We are going to continue with pivot tables in this chapter to explore some advanced features. An identicalto the previous pivot table chapter will be used with a couple of additions: Money Spent and Quantity Purchased columns.
Use this workbook for the chapter.
The first question we want to answer in this chapter will reuse the pivot table from the previous chapter, and we want to know the percentages of products purchased in three locations. We will begin by naming the data set for quick reference and inserting a pivot table in a new spreadsheet with Type of Fishing Preferred in the columns field, Store in the rows field, and Store in the values field.
The initial pivot table in Figure 26.2 does not present the percentage data we need in this scenario. Instead of manually producing percentages using functions, we can have the pivot table do it automatically by modifying the value settings.
The pivot table will now show the percentage values across the table instead of the previous count totals. The percentages are based on the grand total count of 1,500 from Figure 26.2. The percent of grand total is useful to understand the company's total sales, but what if we want to know the percentages of sales by store or by-product? We could change the Show values as setting to % of Column Total to view sales by store for a geographic perspective, or % of Row Total to view sales by preferredfor a product perspective.
If we want to view the data of our new pivot table in a chart, we can create a pivot chart based on the table. For this scenario, we'll insert a simple clustered column chart.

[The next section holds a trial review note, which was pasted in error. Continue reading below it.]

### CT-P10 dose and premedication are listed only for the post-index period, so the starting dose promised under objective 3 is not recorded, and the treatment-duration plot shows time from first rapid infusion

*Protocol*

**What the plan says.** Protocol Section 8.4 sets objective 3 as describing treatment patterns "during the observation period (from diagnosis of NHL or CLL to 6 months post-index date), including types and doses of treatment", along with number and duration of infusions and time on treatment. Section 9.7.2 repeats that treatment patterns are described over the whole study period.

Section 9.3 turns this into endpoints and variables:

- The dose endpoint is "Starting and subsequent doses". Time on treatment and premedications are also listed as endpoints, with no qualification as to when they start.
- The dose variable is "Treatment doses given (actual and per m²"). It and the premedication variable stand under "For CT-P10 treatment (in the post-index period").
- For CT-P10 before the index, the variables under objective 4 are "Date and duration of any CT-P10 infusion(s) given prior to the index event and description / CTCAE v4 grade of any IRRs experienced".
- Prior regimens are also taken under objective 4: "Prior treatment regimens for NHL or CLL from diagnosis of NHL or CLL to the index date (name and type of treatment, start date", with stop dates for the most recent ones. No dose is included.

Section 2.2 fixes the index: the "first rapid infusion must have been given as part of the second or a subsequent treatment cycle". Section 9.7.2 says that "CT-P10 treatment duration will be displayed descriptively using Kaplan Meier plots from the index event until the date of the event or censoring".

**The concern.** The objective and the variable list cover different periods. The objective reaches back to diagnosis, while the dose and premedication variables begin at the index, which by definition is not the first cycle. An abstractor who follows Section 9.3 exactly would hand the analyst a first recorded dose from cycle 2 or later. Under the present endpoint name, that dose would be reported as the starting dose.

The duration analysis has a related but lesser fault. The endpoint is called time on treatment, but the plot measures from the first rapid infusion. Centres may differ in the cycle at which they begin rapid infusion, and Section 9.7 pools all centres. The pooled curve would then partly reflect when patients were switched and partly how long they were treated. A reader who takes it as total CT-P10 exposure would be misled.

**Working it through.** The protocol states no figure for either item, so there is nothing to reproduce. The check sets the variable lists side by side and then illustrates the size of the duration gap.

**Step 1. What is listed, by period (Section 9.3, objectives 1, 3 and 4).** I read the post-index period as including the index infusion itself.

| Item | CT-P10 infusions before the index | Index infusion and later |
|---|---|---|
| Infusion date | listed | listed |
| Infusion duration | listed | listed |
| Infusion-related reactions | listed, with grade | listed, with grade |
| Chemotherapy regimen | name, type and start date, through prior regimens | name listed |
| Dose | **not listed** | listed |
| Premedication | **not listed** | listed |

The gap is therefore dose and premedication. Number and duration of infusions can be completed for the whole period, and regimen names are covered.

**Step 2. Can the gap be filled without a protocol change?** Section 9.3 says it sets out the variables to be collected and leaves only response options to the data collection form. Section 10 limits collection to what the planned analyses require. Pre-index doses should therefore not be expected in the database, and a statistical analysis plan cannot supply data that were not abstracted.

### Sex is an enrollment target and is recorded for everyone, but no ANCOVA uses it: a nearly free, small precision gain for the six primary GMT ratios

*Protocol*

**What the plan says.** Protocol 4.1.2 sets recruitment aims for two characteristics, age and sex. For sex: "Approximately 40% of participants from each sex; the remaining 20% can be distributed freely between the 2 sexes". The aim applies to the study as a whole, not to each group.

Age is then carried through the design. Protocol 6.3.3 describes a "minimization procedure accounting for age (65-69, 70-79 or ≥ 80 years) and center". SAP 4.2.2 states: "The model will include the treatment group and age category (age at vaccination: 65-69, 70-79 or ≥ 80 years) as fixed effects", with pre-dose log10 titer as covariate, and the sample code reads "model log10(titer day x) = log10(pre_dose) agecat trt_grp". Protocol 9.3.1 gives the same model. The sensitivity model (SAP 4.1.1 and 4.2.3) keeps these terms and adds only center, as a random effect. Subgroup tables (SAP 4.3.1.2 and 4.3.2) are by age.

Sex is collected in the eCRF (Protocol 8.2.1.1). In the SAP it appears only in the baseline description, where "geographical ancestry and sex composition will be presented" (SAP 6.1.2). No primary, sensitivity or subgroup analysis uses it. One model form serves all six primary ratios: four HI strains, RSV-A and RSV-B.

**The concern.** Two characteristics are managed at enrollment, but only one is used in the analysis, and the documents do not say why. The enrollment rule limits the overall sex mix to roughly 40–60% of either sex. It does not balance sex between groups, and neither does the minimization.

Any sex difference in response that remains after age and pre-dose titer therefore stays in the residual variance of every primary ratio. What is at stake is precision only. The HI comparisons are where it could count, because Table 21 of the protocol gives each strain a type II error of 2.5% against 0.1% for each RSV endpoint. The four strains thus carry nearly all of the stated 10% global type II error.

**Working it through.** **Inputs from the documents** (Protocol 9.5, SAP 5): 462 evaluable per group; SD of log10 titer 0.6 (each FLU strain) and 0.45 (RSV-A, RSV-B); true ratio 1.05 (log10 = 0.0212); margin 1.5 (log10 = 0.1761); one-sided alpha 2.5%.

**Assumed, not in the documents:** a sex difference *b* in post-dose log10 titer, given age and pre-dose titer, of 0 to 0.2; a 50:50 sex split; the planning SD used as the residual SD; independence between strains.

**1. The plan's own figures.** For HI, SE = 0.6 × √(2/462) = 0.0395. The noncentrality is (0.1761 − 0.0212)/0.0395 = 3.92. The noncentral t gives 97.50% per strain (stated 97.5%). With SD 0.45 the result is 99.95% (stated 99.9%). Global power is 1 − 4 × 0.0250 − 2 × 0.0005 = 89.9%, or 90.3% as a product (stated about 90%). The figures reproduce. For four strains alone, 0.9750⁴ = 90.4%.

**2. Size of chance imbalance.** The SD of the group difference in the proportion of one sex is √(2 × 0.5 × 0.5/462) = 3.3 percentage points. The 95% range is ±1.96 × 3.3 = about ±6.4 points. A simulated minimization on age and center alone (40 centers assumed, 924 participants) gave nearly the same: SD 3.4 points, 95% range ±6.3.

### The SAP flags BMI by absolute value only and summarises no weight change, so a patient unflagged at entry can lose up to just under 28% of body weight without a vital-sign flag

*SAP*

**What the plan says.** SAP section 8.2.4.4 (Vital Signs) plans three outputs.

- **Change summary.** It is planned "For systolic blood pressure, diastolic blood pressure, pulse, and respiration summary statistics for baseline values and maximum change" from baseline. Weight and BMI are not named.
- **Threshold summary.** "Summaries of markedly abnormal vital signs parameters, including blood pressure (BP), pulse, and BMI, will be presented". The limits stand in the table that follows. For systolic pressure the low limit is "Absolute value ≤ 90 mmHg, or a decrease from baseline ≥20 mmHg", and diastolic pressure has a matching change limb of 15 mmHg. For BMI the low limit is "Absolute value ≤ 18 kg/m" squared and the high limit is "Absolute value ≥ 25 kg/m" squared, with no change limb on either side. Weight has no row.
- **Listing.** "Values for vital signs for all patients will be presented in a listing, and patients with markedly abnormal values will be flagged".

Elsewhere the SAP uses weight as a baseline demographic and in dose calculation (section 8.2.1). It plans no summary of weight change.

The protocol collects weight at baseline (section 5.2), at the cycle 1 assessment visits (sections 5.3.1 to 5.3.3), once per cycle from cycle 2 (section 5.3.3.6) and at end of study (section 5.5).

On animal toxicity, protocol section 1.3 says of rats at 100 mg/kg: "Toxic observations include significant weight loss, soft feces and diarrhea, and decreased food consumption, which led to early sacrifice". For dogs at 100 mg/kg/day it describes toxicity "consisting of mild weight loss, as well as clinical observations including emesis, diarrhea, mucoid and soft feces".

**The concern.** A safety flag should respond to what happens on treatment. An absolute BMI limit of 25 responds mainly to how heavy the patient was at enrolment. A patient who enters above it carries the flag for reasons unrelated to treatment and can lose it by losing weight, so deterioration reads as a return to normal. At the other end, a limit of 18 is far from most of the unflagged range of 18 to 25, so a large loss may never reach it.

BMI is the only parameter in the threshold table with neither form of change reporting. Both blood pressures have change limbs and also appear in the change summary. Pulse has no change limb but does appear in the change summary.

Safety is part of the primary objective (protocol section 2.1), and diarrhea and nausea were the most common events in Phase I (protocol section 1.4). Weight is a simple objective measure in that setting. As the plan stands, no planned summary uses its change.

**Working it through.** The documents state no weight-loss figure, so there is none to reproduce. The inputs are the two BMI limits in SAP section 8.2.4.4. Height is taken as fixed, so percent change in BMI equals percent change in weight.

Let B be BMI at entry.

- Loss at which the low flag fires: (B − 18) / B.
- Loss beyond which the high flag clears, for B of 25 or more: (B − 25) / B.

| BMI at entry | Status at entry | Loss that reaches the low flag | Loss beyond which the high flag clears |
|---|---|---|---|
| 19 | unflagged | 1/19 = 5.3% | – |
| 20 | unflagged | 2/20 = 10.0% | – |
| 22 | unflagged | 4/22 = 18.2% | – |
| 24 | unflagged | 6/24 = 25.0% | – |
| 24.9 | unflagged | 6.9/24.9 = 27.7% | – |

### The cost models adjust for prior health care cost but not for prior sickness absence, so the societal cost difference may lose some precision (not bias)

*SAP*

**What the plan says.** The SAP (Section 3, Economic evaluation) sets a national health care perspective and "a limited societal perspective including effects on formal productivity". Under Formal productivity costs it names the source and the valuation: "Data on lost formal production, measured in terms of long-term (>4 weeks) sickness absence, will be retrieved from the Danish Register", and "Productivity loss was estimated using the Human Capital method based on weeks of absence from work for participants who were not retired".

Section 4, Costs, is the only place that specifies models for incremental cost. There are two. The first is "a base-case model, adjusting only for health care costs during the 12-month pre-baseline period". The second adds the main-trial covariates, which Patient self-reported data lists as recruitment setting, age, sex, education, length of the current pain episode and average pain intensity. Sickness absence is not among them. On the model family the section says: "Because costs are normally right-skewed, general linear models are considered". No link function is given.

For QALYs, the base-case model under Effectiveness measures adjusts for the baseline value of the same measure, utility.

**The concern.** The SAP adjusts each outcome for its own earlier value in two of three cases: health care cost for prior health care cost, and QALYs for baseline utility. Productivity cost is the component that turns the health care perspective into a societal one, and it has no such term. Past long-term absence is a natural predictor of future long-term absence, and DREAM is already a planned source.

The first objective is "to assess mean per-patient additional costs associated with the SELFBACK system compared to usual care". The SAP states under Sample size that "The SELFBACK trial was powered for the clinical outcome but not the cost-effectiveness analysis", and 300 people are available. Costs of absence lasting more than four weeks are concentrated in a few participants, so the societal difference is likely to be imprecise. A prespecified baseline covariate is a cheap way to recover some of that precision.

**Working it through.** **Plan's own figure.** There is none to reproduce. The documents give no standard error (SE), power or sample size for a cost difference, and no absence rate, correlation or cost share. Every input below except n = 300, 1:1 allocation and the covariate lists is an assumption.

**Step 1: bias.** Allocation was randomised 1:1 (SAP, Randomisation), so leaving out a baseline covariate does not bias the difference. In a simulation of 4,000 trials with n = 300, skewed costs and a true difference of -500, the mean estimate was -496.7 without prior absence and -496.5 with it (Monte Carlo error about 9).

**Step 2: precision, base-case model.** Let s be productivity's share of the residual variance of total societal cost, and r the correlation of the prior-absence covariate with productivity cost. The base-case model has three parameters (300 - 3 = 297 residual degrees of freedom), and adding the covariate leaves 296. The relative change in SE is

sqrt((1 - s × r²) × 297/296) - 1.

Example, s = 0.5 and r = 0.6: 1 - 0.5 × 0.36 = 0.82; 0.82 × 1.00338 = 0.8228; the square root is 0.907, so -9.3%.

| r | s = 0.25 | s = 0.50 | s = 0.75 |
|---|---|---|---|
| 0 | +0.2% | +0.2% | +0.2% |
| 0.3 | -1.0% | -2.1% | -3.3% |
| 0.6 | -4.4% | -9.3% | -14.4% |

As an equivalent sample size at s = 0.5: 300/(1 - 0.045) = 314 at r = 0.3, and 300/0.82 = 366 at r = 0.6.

A notable difference with this chart is that it includes a button for selecting filters. Filters can be added by dropping additional chart items to a relevant field. For example, we could add Type of Fishing Preferred to the Legend (Series) field to include a filter for types of fishing methods.
If we have three pivot charts to present percentages of grand total, column total, and row total individually, we may also want the ability to filter the data for all three at once. Slicers can be created to do just that.
The newly created slicer(s) will only work on the initially selected chart, but we can modify the slicer to work for multiple charts that use the same data.
Due to slicers working as filters, the built-in filters for each chart become redundant. These filters can be removed by selecting the chart, going to the PivotChart Analyze tab, pressing Field Buttons, and selecting Hide All.
Additionally, to select multiple options of a slicer filter, pressing the CTRL key before selecting a second or more options as necessary.
In another scenario, we need to know the average cost customers paid per unit. To calculate the cost, we'll create a new pivot table using Money Spent and Quantity Purchased in the Values field. Additionally, Store will be added to the Rows field. The resulting pivot table will display the total money spent at each store and the amount of product purchased.
Note: The values need to be formatted appropriately with a comma separator and relevant currency symbol by using the Number Format button in the Value Field Settings menu.
Now we need to find the average cost per product unit. We can do this manually by dividing the money spent by the quantity purchased, but we want to include it automatically in the pivot table. We'll do this by adding a field.
Note: The new field's settings will need to be adjusted to format the value correctly as currency with two decimal places.
We can extend the results into types of fishing preferred and gender to identify average costs by product and gender. In Figure 26.10, we can see female customers bought fewerfor a higher price per unit cost in Ammon, Idaho.
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